This anthology provides a unique collection of articles on classic grounded theory, as developed by sociologist Dr. Barney G. Glaser. Organized in four sections, teaching grounded theory, techniques, history and philosophy, and advanced approaches, the 19 chapters fill gaps and correct misunderstandings about the method. Chapters on the merits of classic grounded theory over other versions, the historical and philosophical influences on the method, and advice for Ph.D. students doing classic grounded theory dissertations will be useful to novice and experienced researchers. How-to chapters on the use of focus groups, online interviews, and video for data collection expand data possibilities, while articles on formal theory, software, and testing concepts with structural equation modeling will challenge the more experienced. Essays on Glaser as a teacher, as well as a biographical interview in which he discusses his life philosophy and, for the first time, the influence of psychoanalysis on grounded theory, round out the picture of Glaser as mentor and man. The book's contributors, from nine countries and as many disciplines, all studied grounded theory with Glaser.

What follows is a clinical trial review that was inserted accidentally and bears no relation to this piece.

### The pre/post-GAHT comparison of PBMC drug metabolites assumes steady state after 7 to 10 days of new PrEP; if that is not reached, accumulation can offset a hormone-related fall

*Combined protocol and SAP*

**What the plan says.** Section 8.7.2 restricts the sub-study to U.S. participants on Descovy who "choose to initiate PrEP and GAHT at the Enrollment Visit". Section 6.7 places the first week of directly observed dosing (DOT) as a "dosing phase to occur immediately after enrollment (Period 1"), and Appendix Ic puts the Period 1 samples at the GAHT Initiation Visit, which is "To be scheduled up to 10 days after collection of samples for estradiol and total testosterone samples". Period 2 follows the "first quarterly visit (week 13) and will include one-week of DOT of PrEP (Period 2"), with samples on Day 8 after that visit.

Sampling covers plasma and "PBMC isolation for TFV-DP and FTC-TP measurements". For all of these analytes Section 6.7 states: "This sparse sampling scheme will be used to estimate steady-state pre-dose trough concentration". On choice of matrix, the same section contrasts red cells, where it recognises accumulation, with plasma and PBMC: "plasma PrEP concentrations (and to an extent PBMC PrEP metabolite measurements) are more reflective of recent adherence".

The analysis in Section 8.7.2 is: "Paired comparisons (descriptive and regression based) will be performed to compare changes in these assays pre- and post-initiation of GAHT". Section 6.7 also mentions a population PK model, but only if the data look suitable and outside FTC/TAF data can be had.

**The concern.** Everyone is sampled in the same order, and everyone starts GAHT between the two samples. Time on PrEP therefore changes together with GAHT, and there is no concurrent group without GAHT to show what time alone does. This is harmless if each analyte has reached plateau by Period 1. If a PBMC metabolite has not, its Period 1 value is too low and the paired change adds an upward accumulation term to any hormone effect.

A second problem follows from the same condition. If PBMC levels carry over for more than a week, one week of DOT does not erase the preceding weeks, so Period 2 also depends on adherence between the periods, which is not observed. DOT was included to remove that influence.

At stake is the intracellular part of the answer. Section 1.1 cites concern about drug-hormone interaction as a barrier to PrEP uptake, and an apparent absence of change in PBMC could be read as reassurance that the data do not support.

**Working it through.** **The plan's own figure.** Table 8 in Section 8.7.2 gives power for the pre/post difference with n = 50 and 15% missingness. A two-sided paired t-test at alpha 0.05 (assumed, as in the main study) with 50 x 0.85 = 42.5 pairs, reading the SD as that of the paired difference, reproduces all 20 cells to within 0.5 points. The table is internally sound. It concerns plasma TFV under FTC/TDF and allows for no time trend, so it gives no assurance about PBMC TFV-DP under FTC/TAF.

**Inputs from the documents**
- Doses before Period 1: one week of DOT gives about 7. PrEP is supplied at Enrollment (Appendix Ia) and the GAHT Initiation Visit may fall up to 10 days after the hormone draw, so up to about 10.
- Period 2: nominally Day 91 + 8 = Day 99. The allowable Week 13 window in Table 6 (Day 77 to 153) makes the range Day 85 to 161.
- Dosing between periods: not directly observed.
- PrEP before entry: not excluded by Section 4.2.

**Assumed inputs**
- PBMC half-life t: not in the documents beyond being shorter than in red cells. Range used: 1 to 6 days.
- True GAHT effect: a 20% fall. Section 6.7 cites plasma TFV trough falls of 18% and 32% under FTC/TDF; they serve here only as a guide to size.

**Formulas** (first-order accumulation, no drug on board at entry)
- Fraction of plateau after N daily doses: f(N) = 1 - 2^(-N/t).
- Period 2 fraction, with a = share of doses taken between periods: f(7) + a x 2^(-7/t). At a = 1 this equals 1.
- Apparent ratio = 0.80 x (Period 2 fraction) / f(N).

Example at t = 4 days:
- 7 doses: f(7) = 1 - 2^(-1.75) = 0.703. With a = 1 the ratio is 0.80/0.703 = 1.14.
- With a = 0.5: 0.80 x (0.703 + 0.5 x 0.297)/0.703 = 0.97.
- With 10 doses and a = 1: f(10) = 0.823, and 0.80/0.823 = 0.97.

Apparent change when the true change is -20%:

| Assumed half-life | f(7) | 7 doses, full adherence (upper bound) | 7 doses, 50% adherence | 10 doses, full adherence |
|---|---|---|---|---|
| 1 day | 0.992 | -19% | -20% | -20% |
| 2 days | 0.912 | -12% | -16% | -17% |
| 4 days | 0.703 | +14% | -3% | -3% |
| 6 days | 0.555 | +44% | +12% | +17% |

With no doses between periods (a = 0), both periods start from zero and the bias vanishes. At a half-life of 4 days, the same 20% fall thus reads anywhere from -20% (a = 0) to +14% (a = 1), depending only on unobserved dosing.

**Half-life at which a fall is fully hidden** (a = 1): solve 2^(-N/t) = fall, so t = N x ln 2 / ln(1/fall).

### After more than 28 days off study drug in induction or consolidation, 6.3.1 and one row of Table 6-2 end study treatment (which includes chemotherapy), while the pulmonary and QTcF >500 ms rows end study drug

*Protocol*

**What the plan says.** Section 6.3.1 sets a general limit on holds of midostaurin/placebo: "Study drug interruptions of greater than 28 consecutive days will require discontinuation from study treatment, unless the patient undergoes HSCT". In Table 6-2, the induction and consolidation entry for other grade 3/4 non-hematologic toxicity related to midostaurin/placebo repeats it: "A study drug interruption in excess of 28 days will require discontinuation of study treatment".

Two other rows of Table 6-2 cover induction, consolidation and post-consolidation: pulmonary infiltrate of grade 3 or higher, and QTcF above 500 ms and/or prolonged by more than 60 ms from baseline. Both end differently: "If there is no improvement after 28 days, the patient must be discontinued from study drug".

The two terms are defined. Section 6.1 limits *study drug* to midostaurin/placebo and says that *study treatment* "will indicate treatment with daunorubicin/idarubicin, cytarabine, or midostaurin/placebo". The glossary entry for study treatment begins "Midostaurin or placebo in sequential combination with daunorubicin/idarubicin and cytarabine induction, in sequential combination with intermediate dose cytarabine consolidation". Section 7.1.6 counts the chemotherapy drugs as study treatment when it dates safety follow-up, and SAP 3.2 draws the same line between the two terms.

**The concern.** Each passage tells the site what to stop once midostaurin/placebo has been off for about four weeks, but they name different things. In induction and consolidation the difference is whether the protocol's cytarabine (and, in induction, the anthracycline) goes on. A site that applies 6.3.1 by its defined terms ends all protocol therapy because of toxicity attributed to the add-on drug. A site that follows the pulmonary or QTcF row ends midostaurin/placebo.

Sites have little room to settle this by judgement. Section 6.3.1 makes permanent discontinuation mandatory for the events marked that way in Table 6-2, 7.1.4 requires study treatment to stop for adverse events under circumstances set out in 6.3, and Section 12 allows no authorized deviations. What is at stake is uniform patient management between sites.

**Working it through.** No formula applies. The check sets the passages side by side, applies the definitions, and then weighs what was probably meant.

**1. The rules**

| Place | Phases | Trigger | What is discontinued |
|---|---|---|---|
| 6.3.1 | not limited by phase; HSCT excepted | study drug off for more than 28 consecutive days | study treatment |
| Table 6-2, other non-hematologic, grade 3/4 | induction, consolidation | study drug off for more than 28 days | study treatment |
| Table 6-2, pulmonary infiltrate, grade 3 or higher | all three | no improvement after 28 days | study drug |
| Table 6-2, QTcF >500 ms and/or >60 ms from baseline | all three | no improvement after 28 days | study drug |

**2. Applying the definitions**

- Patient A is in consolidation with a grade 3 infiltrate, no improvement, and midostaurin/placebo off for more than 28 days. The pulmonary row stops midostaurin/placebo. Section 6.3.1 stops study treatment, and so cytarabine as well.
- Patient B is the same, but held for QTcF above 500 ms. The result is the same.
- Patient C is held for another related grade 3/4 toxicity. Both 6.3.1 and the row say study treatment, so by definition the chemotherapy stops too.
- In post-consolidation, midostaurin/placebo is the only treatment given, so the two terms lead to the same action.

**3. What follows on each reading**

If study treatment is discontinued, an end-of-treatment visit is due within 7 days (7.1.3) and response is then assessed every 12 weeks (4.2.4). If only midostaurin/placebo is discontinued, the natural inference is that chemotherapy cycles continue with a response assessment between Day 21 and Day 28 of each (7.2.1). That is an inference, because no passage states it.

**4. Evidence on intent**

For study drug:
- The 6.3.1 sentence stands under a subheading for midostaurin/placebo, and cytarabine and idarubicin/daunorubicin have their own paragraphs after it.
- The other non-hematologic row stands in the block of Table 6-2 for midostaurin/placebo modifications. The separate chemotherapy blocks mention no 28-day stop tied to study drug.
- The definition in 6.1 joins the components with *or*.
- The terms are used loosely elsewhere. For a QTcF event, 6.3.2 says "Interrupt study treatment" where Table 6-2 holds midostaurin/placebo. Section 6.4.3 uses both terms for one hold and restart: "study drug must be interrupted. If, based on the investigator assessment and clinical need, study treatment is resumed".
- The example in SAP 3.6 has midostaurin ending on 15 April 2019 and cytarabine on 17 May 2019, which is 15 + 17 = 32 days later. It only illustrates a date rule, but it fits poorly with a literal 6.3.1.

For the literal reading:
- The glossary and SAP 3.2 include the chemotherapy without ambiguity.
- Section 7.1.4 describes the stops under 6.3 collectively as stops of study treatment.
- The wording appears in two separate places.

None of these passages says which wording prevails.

The Problem with Survey Research makes a case against survey research as a primary source of reliable information. George Beam argues that all survey research instruments, all types of asking-including polls, face-to-face interviews, and focus groups-produce unreliable and potentially inaccurate results. Because those who rely on survey research only see answers to questions, it is impossible for them, or anyone else, to evaluate the results. They cannot know if the answers correspond to respondents' actual behaviors (objective phenomena) or to their true beliefs and opinions (subjective phenomena). Reliable information can only be acquired by observation, experimentation, multiple sources of data, formal model building and testing, document analysis, and comparison. In fifteen chapters divided into six parts-Ubiquity of Survey Research, The Problem, Asking Instruments, Asking Settings, Askers, and Proper Methods and Research Designs-The Problem with Survey Research demonstrates how asking instruments, settings in which asking and answering take place, and survey researchers themselves skew results and thereby make answers unreliable. The last two chapters and appendices examine observation, other methods of data collection and research designs that may produce accurate or correct information, and shows how reliance on survey research can be overcome, and must be.